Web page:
GrowthPolicy.org: You are the faculty director of the Harvard Kennedy School Public Leadership Credential (PLC), a new non-degree online learning program for mid-career professionals. As I understand it, the PLC uses the Kennedy School’s three signature pedagogies—simulations, group work, and case studies—in an online learning environment. What does the success of the PLC teach us about the possibilities for radical disruption and the future of innovation within higher education?

Dan Levy: At the Kennedy School, we are very excited about our Public Leadership Credential for mainly two reasons: First, it is helping us expand our reach by allowing people who might not be able to come to the Kennedy School for personal, professional, or financial reasons, to benefit from our ideas and our teaching so they can help advance the public good all over the world. Second, we took the opportunity to think about how we could bring some of the best ideas and teaching of the Kennedy School into online education. This made us rethink the relative comparative advantages of residential and online education, and we are proud of what we have come up with so far. Through the careful work of faculty leads, learning designers, and other professionals, we put learning (rather than information delivery) at the center of the enterprise, and are offering courses where the learners have to do real work in the real world that will equip them to advance the public good.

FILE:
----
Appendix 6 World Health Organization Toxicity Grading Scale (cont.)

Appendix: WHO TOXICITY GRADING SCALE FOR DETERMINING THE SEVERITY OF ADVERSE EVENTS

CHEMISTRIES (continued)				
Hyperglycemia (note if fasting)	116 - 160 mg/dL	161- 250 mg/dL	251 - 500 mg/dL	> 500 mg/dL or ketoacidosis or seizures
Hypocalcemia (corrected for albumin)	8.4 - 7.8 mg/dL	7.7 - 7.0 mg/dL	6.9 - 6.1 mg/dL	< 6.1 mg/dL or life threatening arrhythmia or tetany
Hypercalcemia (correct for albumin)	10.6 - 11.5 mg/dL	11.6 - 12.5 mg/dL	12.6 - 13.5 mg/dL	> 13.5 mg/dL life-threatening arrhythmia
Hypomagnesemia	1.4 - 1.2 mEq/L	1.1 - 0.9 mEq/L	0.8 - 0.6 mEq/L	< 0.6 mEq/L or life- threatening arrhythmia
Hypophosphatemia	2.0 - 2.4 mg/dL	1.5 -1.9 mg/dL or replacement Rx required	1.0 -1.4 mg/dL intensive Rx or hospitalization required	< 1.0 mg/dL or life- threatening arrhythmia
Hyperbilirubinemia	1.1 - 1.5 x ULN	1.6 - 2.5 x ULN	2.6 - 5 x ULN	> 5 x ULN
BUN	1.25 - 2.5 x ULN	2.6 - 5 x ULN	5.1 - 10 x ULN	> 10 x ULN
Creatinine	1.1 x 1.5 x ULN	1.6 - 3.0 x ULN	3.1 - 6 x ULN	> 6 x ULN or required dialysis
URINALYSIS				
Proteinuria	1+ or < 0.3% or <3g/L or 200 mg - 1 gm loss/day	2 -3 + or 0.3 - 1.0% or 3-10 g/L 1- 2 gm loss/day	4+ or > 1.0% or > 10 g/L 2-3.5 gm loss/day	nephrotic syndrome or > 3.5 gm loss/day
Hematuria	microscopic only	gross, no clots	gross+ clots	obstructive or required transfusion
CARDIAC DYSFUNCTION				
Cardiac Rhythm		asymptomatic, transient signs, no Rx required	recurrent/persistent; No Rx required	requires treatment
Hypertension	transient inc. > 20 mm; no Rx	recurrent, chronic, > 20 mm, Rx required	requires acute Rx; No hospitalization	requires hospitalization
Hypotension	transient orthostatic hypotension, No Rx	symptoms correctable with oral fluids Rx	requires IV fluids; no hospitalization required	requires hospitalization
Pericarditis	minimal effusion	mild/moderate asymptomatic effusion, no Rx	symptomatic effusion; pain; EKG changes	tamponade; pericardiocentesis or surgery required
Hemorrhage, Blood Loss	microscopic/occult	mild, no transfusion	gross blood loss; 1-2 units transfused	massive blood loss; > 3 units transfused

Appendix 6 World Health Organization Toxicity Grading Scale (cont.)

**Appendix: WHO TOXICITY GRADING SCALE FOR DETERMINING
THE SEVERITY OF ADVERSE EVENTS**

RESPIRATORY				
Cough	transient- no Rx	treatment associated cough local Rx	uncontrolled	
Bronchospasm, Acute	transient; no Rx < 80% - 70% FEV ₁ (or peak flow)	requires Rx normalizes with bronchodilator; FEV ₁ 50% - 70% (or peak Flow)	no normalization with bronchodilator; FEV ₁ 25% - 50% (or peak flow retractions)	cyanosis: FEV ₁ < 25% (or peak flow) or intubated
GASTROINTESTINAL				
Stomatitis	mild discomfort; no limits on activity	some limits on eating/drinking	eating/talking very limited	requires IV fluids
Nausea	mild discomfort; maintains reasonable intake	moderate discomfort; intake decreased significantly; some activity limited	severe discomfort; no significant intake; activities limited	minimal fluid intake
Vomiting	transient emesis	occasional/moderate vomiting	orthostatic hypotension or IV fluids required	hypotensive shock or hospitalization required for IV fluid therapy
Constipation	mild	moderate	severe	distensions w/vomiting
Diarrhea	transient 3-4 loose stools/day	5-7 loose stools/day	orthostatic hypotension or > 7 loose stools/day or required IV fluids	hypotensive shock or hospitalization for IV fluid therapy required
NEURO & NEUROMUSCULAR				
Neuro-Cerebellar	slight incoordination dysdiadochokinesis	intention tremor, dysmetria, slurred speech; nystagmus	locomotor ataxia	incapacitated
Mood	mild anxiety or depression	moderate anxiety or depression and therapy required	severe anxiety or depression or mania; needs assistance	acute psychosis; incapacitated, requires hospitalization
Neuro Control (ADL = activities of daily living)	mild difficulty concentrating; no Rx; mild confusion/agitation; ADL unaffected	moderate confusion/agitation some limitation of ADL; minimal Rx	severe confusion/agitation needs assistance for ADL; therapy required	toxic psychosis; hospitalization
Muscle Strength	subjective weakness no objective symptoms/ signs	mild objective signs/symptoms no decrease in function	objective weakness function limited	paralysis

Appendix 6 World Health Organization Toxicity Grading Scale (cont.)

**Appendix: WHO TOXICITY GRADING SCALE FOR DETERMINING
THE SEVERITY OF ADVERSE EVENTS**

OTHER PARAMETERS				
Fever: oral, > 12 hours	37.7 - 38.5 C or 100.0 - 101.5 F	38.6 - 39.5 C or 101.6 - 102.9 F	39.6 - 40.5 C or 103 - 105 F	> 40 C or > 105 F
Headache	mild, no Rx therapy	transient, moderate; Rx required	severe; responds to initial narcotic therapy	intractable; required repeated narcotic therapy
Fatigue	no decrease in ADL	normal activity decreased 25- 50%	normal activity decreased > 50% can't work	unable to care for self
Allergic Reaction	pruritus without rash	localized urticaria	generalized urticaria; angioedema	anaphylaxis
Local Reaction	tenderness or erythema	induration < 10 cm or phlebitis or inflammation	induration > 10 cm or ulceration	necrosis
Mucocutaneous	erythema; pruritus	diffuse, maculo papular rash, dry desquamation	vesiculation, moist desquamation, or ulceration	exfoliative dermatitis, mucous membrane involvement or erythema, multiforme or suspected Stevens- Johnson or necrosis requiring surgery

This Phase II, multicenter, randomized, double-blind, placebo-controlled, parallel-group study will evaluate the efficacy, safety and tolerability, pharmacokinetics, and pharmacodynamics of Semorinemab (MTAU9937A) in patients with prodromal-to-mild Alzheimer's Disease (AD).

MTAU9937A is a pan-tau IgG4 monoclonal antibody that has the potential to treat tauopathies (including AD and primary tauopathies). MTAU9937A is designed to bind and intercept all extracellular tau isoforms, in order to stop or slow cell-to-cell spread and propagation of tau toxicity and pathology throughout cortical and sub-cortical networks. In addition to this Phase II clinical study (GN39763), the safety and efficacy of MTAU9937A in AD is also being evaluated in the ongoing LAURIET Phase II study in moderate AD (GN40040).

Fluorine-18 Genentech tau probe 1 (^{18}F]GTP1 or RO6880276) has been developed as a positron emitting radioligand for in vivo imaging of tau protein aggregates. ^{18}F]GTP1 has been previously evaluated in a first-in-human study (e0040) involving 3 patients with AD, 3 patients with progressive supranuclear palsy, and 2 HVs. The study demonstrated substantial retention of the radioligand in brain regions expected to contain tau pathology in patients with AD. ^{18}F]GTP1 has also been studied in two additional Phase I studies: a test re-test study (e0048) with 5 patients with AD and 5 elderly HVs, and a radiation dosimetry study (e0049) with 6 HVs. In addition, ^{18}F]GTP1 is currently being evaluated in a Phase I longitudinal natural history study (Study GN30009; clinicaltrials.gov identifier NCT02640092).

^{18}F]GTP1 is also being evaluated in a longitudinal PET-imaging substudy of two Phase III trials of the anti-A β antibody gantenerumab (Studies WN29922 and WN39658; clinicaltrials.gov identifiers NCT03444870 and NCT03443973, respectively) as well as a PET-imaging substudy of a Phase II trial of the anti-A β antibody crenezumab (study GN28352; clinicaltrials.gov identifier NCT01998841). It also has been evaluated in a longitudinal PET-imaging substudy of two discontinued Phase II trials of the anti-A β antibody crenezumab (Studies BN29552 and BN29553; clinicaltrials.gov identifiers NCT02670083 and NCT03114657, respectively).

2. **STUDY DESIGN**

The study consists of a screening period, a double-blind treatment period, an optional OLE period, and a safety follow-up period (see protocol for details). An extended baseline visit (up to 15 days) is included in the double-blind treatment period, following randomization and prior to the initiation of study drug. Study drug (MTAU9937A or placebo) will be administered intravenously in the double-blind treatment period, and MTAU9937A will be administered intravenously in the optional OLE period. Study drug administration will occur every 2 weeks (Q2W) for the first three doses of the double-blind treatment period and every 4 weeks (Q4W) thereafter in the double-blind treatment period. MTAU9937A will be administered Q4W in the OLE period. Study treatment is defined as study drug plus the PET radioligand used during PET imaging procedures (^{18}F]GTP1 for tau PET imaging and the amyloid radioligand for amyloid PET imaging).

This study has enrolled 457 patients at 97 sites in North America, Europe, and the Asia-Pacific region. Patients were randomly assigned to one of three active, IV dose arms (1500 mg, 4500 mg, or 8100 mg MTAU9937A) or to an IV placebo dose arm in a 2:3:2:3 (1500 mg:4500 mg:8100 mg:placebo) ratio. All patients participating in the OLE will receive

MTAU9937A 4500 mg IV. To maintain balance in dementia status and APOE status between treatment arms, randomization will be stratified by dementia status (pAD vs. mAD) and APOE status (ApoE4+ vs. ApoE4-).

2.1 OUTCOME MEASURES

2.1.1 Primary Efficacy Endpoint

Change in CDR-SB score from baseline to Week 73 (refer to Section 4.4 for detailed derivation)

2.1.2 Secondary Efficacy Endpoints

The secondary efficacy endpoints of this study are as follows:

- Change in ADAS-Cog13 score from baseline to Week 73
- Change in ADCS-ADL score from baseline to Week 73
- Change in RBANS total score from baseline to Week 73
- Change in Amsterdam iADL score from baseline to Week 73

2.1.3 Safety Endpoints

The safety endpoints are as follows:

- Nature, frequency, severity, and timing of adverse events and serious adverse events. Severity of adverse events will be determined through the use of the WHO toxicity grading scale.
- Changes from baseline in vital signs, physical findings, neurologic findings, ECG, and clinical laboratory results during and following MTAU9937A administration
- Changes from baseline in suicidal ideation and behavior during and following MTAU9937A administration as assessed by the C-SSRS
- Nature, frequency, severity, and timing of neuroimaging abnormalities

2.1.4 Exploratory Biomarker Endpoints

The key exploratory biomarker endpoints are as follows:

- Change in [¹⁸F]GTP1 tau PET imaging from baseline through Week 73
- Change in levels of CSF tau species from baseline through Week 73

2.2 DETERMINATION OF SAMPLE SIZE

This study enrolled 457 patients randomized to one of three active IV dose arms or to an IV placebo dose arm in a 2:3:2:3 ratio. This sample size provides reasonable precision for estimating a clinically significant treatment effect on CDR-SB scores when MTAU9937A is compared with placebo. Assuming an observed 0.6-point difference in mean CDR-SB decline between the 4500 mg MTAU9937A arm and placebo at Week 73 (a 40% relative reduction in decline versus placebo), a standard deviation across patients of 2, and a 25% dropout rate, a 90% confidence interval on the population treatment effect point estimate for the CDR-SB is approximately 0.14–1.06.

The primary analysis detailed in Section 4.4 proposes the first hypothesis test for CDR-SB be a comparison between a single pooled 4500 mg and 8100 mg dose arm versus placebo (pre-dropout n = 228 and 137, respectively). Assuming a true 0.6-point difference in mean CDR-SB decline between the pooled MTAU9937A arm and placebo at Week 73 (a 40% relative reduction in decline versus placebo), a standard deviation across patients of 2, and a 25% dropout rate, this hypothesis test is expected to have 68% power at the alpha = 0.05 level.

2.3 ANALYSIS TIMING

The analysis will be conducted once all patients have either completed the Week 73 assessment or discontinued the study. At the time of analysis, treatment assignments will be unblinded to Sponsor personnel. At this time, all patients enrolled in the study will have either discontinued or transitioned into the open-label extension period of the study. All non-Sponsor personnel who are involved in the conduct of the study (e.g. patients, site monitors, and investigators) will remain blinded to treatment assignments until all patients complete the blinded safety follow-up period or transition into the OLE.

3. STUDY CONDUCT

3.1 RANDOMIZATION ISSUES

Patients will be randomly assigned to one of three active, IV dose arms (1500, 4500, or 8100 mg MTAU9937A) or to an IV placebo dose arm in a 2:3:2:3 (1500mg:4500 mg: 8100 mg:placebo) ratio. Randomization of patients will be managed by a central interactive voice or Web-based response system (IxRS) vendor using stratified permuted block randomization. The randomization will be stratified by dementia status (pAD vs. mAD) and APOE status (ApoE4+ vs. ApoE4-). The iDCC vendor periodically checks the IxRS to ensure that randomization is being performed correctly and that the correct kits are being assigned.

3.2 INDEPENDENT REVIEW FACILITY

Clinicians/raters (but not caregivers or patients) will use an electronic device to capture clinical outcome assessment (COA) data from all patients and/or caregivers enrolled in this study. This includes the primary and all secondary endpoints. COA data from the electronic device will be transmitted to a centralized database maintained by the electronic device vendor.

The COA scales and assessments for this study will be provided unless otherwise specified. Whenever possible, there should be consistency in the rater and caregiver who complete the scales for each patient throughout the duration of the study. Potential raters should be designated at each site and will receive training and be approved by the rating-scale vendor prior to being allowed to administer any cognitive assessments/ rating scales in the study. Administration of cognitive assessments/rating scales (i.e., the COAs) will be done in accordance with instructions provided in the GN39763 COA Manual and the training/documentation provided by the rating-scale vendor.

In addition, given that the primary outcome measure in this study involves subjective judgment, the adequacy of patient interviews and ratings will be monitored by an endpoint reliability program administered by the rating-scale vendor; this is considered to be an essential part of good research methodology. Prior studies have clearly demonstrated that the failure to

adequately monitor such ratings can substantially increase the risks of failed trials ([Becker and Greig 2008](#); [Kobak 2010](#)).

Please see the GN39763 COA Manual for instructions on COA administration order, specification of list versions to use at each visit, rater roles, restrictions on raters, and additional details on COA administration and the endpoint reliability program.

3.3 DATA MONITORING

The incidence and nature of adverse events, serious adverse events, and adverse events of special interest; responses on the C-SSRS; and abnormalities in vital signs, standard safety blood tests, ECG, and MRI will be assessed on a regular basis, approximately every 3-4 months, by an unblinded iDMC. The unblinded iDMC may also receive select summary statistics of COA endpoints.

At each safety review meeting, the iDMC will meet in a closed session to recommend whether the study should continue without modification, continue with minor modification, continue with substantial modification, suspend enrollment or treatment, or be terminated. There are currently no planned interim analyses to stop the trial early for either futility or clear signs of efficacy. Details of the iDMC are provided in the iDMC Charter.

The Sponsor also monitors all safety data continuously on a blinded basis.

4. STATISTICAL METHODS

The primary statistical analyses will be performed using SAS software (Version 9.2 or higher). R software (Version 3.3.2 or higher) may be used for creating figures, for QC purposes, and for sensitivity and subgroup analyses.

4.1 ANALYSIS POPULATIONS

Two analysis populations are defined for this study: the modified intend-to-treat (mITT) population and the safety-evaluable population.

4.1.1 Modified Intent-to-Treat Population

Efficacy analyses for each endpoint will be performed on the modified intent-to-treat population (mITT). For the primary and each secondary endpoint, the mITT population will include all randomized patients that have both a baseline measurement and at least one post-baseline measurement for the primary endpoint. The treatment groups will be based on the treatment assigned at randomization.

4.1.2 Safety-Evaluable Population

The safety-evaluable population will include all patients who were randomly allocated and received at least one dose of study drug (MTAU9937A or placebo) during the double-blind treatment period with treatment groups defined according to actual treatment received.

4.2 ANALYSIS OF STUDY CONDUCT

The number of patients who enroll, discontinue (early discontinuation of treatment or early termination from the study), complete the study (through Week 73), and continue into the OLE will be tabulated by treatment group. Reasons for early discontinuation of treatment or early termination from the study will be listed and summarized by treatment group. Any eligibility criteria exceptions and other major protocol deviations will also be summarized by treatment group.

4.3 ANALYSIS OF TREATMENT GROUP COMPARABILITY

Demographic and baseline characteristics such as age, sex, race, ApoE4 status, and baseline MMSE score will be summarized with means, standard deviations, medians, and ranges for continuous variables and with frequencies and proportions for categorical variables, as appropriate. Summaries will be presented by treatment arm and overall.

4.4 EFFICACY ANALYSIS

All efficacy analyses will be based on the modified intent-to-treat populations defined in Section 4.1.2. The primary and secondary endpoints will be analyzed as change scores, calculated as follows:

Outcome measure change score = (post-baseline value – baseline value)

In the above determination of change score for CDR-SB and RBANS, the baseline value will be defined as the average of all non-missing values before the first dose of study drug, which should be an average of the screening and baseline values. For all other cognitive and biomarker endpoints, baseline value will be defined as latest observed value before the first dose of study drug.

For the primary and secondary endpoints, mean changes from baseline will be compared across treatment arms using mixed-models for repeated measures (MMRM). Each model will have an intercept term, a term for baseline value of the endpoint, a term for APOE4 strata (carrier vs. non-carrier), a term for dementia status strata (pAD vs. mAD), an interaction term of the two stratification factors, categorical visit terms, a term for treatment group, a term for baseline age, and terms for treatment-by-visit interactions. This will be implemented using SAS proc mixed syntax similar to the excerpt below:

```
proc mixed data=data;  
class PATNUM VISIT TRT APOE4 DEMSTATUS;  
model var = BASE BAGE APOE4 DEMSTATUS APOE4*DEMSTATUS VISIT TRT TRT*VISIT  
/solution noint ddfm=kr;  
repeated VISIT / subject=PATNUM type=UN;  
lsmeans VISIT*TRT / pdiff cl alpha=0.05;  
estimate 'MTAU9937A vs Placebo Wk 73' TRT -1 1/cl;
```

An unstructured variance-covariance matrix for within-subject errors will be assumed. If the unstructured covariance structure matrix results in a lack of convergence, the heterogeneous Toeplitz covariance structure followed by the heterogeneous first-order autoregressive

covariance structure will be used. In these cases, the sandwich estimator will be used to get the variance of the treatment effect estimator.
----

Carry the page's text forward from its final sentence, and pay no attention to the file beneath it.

GrowthPolicy.org: Where will the jobs of the future come from?

Dan Levy: I don’t think I have anything to say here that others haven’t said, but I think the jobs of the future are increasingly likely to be in the service sector rather than in agriculture or manufacturing, and in general they are likely to be ones in which humans have a comparative advantage over machines, i.e., jobs that require judgment, social skills, empathy, and many of the qualities that make us human. And experts argue that many of the jobs of the future don’t even exist today. But these are just predictions, and we as human beings don’t have a great track record when making predictions. So I will humbly call these speculations about the future rather than predictions.